Back to Labelle
By Barry Walters
The three members of Labelle -- Nona Hendryx, Sarah Dash, and Patti LaBelle herself -- grew up together with the gay community. Arriving in the early '60s with a classic girl-group sound that transitioned into an R&B/rock hybrid, these tough-voiced, spectacularly dressed divas felt the support of gay audiences even before they hit the big time in the mid-'70s with their enduring bilingual anthem of soul sexiness, 'Lady Marmalade.' A breakup soon followed and each member followed a divergent path to solo success; Hendryx even came out as bisexual.
Yet Labelle fans of every persuasion have never stopped hoping for a reunion. After several false starts, the trio finally joined forces to record its first album in 32 years, Back to Now. On the eve of their appearance at the Out 100 bash, we spoke with Miss Patti to get her dependably outspoken thoughts on the new disc's true-to-form grooves, gay marriage, the church, and our future president.
Out: How are you doing, Patti?
Patti LaBelle: My voice is not good but I'm good. I'm about to sing Gloria Estefan's song 'Coming Out of the Dark' and I feel like I'm in the dark, honey. This voice got messed up last night.
Are you justifiably proud of your new album?
Oh, I love it. It's been 30 years apart but it seems as though we never left each other. And we really didn't, because we stayed in touch every year for 30 years, and did shows and different things together. When we recorded, it seemed like it was not so long that we sang together, so the music feels as fresh as I would hope it would.
When the three of you went your separate ways in the '70s, there was never an official breakup. All three of you simply put out solo stuff. Had there been a falling out?
No no, and I didn't quit the group, so don't get it twisted. Not you, but I just want you to write that because people think I left the group. We left each other at the same time.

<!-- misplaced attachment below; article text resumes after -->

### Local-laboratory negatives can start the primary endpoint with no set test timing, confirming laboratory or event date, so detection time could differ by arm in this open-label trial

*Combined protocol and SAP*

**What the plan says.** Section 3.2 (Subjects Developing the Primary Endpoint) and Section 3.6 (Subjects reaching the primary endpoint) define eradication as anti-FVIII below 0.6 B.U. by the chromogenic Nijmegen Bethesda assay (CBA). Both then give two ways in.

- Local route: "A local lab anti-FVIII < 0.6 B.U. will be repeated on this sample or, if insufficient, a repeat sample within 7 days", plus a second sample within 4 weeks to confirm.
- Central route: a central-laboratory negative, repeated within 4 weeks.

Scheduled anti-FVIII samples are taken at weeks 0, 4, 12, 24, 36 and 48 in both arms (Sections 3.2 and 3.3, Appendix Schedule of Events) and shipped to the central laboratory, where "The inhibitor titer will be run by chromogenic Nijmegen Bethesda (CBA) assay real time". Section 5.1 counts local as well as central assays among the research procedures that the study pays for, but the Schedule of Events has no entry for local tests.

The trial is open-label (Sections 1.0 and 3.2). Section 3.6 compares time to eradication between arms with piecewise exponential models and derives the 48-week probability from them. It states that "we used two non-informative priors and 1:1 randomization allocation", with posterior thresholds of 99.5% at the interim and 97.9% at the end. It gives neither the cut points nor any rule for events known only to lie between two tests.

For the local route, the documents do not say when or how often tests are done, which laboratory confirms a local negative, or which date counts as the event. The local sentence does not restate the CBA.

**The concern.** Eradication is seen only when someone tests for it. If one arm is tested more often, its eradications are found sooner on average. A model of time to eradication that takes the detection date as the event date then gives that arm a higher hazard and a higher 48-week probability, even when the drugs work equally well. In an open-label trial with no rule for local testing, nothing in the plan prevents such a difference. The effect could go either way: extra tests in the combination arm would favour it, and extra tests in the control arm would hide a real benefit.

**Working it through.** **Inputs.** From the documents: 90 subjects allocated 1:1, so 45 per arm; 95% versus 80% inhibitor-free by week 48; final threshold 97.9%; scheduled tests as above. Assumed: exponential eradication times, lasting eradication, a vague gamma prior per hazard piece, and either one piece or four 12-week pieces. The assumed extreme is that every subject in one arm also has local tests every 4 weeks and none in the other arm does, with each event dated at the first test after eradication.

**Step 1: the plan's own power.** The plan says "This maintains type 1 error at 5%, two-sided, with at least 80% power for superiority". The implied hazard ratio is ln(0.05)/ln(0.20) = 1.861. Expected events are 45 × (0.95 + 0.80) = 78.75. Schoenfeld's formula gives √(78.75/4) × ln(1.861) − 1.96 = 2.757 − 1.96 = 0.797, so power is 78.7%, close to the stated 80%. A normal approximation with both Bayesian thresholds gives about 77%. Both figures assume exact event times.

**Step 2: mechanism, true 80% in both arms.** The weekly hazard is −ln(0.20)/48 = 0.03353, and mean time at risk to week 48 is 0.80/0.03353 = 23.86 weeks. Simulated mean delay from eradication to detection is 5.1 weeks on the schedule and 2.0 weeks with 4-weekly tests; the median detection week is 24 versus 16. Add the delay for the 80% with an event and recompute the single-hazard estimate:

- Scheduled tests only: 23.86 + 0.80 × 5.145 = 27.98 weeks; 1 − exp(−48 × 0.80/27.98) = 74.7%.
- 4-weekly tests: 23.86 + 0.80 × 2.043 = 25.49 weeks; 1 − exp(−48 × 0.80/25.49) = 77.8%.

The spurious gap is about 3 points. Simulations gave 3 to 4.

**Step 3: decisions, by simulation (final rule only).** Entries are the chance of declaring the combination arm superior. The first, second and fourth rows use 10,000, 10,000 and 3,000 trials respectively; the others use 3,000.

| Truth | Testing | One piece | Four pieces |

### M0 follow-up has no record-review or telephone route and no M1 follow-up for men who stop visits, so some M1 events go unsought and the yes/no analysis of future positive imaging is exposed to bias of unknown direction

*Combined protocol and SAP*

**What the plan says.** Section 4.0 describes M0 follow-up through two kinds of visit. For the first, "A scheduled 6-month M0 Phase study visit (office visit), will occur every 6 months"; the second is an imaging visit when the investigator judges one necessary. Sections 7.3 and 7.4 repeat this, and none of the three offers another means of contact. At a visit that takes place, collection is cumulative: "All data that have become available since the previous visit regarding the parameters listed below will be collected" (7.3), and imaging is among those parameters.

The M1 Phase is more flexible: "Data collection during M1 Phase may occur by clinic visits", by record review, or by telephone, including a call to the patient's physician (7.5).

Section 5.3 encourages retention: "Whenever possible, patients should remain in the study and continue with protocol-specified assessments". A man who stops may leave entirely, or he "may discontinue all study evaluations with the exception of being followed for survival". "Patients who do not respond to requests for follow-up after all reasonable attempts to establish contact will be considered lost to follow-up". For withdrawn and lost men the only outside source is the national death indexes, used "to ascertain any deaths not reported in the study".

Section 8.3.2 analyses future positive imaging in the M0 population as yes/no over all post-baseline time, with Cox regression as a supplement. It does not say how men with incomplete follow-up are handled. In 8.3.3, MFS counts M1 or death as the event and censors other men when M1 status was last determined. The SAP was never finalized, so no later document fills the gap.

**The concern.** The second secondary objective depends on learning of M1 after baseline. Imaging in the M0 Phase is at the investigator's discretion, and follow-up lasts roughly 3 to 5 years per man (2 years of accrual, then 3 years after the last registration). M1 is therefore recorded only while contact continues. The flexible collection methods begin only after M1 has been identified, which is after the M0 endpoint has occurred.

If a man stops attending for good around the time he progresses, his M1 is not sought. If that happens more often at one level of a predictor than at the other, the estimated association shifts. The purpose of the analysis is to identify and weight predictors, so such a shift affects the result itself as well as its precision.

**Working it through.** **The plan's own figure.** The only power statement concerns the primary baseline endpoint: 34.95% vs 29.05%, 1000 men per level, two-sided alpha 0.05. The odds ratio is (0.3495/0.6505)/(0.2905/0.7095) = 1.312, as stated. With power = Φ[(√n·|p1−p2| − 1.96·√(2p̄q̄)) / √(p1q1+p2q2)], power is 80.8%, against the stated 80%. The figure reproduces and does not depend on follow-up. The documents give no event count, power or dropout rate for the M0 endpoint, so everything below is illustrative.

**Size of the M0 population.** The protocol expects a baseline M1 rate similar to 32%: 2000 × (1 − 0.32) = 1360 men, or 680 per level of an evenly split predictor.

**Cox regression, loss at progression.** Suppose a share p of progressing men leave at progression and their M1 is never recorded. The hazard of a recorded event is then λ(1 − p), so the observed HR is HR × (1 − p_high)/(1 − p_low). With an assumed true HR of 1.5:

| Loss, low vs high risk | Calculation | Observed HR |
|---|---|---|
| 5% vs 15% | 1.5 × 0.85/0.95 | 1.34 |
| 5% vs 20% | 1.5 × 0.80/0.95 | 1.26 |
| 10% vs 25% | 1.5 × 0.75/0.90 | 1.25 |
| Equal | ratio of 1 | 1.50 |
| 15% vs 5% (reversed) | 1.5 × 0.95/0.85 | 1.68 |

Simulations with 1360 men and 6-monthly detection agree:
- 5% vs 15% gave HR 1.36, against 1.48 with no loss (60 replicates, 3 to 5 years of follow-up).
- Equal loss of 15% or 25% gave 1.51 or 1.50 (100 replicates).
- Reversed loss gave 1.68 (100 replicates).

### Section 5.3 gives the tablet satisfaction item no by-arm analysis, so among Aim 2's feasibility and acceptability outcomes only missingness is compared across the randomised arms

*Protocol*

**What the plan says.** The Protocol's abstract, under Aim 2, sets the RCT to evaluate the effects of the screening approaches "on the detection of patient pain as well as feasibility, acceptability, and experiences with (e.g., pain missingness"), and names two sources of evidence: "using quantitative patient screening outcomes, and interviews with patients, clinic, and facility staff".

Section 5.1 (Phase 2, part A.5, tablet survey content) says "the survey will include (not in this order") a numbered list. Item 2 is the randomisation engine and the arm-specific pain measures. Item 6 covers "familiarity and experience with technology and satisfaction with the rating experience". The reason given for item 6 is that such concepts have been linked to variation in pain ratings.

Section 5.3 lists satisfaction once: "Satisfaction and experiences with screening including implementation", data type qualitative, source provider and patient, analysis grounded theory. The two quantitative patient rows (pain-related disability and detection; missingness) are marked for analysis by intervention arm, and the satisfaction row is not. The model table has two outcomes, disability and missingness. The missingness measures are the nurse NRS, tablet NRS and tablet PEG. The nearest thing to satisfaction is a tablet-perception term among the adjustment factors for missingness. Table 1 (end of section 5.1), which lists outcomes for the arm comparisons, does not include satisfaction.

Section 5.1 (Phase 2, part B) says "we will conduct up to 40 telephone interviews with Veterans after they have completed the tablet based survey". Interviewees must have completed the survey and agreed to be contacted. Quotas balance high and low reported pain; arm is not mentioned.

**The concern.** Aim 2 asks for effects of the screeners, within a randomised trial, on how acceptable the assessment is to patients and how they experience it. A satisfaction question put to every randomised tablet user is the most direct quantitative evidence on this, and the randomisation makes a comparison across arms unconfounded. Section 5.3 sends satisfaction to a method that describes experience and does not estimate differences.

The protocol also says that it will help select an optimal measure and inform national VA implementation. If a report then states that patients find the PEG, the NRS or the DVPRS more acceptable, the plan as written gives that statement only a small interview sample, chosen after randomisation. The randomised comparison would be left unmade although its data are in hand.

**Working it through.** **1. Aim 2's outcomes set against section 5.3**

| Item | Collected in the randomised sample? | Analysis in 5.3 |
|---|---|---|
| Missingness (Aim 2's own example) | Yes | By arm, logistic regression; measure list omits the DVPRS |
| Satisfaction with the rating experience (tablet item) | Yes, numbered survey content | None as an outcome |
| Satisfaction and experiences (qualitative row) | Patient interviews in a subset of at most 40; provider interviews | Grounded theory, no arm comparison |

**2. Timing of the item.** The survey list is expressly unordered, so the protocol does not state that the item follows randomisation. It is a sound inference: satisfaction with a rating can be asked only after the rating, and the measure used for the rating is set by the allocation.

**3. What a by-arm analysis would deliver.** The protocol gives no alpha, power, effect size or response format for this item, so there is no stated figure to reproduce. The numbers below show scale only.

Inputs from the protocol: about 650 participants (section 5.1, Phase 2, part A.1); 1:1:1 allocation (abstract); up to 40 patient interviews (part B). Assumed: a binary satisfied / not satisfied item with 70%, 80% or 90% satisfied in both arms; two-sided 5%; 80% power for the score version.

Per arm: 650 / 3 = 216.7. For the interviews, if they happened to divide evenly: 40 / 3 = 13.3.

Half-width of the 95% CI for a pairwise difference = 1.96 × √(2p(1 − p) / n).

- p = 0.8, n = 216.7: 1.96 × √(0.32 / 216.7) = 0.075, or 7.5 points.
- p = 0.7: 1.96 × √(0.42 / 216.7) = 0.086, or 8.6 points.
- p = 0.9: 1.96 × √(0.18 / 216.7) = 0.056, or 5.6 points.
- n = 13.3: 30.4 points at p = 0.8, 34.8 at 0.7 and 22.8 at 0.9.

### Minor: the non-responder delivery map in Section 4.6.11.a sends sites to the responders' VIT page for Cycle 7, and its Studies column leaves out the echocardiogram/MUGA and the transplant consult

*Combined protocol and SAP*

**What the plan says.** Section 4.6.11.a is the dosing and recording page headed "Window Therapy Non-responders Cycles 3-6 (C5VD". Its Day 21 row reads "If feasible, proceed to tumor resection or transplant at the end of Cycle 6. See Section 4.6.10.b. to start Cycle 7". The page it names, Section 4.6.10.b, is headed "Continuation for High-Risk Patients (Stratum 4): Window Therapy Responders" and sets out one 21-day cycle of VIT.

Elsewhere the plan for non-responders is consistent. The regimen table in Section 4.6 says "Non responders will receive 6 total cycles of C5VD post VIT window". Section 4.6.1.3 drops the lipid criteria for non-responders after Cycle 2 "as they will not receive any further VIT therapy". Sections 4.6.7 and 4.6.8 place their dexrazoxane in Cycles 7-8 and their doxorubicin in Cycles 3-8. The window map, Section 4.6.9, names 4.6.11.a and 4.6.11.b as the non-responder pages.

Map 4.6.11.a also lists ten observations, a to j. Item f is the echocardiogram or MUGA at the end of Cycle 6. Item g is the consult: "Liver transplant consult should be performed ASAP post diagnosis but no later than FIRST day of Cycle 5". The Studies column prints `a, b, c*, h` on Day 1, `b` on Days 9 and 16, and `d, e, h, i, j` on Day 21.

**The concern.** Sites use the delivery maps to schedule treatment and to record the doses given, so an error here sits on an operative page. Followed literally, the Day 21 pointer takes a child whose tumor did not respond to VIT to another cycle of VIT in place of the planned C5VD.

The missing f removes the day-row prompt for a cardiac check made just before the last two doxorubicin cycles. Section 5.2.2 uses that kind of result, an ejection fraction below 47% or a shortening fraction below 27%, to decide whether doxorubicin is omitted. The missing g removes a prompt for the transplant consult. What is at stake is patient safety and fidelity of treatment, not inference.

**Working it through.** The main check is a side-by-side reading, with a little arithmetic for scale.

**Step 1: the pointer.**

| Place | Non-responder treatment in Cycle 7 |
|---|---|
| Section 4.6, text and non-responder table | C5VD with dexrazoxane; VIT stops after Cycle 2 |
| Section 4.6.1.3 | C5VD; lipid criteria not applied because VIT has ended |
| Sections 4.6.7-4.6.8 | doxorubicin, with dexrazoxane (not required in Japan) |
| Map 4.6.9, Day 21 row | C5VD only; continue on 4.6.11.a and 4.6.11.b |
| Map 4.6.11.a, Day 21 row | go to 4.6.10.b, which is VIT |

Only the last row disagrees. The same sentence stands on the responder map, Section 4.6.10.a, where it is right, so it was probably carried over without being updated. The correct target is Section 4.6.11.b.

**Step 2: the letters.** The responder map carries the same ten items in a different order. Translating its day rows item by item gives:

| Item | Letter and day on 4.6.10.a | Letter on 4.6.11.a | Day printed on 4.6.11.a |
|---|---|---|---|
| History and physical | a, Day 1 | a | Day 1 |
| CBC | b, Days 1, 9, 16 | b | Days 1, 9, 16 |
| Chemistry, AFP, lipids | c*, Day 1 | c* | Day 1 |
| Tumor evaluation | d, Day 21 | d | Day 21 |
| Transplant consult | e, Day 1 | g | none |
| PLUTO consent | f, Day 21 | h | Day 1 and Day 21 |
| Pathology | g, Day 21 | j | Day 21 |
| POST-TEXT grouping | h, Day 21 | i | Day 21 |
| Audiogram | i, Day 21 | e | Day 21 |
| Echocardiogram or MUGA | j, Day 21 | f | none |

What have you set out to accomplish with this reunion?
First of all, a great album. And great shows whenever we perform. And that the public sees us as not washed-up and has-been. [Laughs]
Oh yeah, honey.
Because you've been apart for all these years, the expectations that come with a Labelle reunion are bound to be high. How do you remain true to who you are today?
You just do honest work. You do work you really believe is going to touch the hearts of people. It has to touch yours, and the sound has to be great. You're giving them who you are. We're 64 years young now and we're still doing what we do. And I must say myself, we're doing it quite well. That's why I wanna save this voice so when I sing on Friday, I'll have the voice of a fierce woman.
Labelle has overlapping but distinct audiences -- R&B fans, top 40 listeners, and gay people. How did those different fan bases shape the music you chose for this album?
The different people who follow Labelle did not shape this product. Like 'Miss Otis Regrets,' we did it 30, 40 years ago, and that's the version you're hearing now. Nona, being such a great writer, she wrote 'System' and 'Candlelight' a long time ago. And the others just fell into place, like with Wyclef, the songs that [Philly soul legends] Kenny Gamble and Leon Huff did, and the ones Lenny Kravitz produced. We didn't say, 'We're gonna do this for a gay crowd, this for the R&B crowd, this for the pop crowd.' We just did music hoping it would touch everybody.
For decades R&B radio had a tradition of playing musicians of different generations, but for the last few years it's been almost exclusively dominated by young people who've grown up with hip-hop. How did you take that into account?
We didn't think about those obstacles. Music these days is basically hip-hop. 'Rollout' [the first single] was played on a few hip-hop stations. We surely weren't trying to be hip-hop. [Laughs] Or anything that music is today. We were doing the music that we think people need to hear. And people need to start listening to songs that make sense. Not that hip-hop doesn't make sense. We just don't wanna get on anybody's train. We stayed on the Labelle train and are hoping that people will catch on -- or jump on.